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I'm working on a fairly standard compiler project for which I picked ANTLR as the parser-generator. While updating an existing grammar from v2 to v3 I noticed that ANTLRWorks, the official IDE for ANTLR, wasn't displaying any of the extended-ASCII characters in the file properly. Even after using Notepad++ to convert the file to UTF8 from ASCII did it still display those characters as squares. In Notepad++ they display fine.

Since this glitch means that ANTLRWorks mauls the file when I save it I can not use it as an editor any more, which is rather annoying. Has anyone else here encountered this issue and maybe solved it? Much obliged.

[edit]: the specific issue occurs with the latest version of ANTLRWorks (downloaded it yesterday) and with the vams.g grammar file I got from http://www.antlr.org/grammar/1086696923011/vhdlams/index.html

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up vote 2 down vote accepted

I cannot reproduce this with ANTLRWorks 1.4.3.

If I create a dummy grammar:

grammar T;
parse : . ;
Any   : . ;

and paste the complete extended ASCII set in a multi-line comment:

grammar T;





parse : . ;
Any   : . ;

there's no problem. It doesn't matter if I copy the chars with ANTLRWorks, or with a normal editor and then edit the existing grammar with ANTLRWorks: the characters all stay the same after saving inside ANTLRWorks.

On a related note: the versions ANTLR 3.0 to 3.3 still have some dependencies with ANTLR 2.7 classes which might cause the org.antlr.Tool to trip over certain characters outside the ASCII set. Use ANTLR 3.4 in that case, which doesn't have these old dependencies anymore.


I suspect there's some odd byte in the original grammar somewhere that is causing all the mayhem. I quickly copied only the rules from the original grammar, changed all v2.7 syntax to v3 syntax (changed double quoted literals to single quoted ones, protected became fragment and commented some custom code) and saved it in a new file. This file could be opened (and saved) by ANTLRWorks or a plain text editor without causing it to mangle the extended ASCII chars.

Here is the ANTLR v3 version of said grammar: http://pastebin.com/zU4xcvXt (the grammar is too big to post on SO...)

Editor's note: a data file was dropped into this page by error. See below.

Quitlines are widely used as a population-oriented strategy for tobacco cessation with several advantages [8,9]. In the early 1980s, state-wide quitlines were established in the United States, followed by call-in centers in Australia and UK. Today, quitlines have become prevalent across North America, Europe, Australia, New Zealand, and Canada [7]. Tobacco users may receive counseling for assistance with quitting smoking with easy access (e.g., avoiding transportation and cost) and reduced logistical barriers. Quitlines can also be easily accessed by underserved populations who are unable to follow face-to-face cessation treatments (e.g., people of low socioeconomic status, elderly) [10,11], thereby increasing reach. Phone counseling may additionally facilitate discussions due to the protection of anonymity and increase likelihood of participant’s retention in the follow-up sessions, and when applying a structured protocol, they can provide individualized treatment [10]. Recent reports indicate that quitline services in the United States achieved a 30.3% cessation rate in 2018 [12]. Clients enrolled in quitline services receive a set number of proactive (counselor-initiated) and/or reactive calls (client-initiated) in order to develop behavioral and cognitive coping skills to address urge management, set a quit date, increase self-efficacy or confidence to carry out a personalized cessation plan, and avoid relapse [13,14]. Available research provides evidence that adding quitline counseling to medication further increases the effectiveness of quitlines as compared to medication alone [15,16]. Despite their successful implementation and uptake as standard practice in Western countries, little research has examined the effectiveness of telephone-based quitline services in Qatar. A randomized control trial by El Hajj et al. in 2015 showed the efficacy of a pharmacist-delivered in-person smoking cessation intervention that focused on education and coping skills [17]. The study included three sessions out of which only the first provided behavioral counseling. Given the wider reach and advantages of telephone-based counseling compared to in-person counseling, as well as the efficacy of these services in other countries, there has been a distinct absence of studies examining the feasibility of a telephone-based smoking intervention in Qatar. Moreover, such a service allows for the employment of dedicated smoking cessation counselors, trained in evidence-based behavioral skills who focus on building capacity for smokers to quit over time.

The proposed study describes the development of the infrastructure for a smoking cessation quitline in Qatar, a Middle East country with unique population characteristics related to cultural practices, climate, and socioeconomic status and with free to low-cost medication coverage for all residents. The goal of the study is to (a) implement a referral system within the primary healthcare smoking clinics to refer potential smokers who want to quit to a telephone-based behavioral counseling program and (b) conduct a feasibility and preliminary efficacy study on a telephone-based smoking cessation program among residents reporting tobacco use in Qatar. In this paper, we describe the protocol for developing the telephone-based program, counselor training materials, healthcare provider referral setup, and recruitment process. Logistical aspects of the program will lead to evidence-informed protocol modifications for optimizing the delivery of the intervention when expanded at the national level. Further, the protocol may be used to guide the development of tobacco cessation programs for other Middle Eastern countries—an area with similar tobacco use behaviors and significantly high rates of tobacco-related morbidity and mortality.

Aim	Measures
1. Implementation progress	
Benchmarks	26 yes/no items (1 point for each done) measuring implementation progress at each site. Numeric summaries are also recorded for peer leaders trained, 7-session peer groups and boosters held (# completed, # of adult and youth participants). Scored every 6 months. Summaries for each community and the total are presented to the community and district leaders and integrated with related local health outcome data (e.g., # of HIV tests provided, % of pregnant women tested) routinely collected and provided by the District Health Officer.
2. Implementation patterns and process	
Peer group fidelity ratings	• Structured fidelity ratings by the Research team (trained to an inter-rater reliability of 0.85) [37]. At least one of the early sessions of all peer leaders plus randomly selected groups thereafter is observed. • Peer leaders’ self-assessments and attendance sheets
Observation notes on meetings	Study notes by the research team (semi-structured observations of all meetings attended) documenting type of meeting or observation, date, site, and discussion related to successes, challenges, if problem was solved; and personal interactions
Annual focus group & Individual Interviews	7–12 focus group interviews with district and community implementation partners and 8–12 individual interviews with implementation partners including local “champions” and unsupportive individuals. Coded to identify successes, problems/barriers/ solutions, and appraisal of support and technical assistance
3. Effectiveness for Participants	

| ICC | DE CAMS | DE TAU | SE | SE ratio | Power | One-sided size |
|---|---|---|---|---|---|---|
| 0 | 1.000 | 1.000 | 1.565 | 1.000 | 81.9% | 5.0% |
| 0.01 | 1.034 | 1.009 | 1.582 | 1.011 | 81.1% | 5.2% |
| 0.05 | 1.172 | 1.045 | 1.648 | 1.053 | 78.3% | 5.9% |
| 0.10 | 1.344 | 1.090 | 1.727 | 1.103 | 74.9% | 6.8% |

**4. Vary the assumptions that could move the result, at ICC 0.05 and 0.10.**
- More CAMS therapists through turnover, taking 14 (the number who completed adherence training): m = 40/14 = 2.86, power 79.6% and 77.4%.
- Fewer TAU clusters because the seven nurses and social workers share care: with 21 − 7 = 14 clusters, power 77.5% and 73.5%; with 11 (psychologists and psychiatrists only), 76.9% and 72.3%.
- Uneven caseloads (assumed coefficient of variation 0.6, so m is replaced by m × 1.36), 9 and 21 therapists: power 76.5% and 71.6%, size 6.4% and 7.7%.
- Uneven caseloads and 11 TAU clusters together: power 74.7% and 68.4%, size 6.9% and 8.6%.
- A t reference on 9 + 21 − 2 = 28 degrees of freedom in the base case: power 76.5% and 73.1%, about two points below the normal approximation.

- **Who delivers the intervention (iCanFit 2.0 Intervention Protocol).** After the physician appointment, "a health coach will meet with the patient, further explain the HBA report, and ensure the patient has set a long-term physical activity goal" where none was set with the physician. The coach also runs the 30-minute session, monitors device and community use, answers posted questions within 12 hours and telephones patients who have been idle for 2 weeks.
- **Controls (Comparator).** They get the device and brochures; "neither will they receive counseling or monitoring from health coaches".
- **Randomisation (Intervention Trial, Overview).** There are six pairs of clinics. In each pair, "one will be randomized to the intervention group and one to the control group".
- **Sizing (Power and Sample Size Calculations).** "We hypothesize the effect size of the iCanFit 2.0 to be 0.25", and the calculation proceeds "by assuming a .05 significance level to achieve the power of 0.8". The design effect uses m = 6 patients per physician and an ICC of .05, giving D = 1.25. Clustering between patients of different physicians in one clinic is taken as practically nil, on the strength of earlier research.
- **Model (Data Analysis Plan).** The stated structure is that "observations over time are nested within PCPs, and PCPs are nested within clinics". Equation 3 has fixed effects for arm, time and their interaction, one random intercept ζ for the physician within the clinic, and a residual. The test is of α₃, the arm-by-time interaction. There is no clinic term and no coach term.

Is the grammar name useful for anything beyond just giving it a label?

No, it's not. It's, as you mentioned, only used to give a parser or lexer a name.

There are 4 types of grammars in ANTLR:

  • combined grammar, which looks like grammar T;, generating TLexer.java and TParser.java source files;
  • parser grammar, looking like parser grammar TP;, generating a TP.java source file;
  • lexer grammar, looking like lexer grammar TL;, generating a TL.java source file;
  • tree grammar, looking like tree grammar TWalker, generating a TWalker.java source file.
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I edited the question to add a link to the specific grammar file I'm modifying. Please try to reproduce the issue with it :) – MayaPosch Dec 4 '11 at 12:41
Thank you, Bart :) I copied the paste to a file in Notepad++ and after saving I could open it in ANTLRWorks without issues. I'll try adding the additional sections (options, header) back in and see how it goes. Not sure if we'll ever figure out what exactly caused this issue, though... it seems to be related to how ANTLRWorks handles files. BTW: why would ANTLWorks mark VAMS as 'invalid grammar name'? Edit: Oh, seems like the grammar & filename have to match up :) – MayaPosch Dec 4 '11 at 21:00
@MayaPosch, you're welcome. If you named you grammar other than VAMS.g, ANTLRWorks will complain about its name: a combined grammar X (including parser and lexer rules), must be named X.g. – Bart Kiers Dec 4 '11 at 21:06
Is the grammar name useful for anything beyond just giving it a label? – MayaPosch Dec 4 '11 at 21:20
Awesome, thank you very much :) I put the additional stuff back into the grammar file and re-enabled the custom bits without anything breaking. – MayaPosch Dec 4 '11 at 21:51

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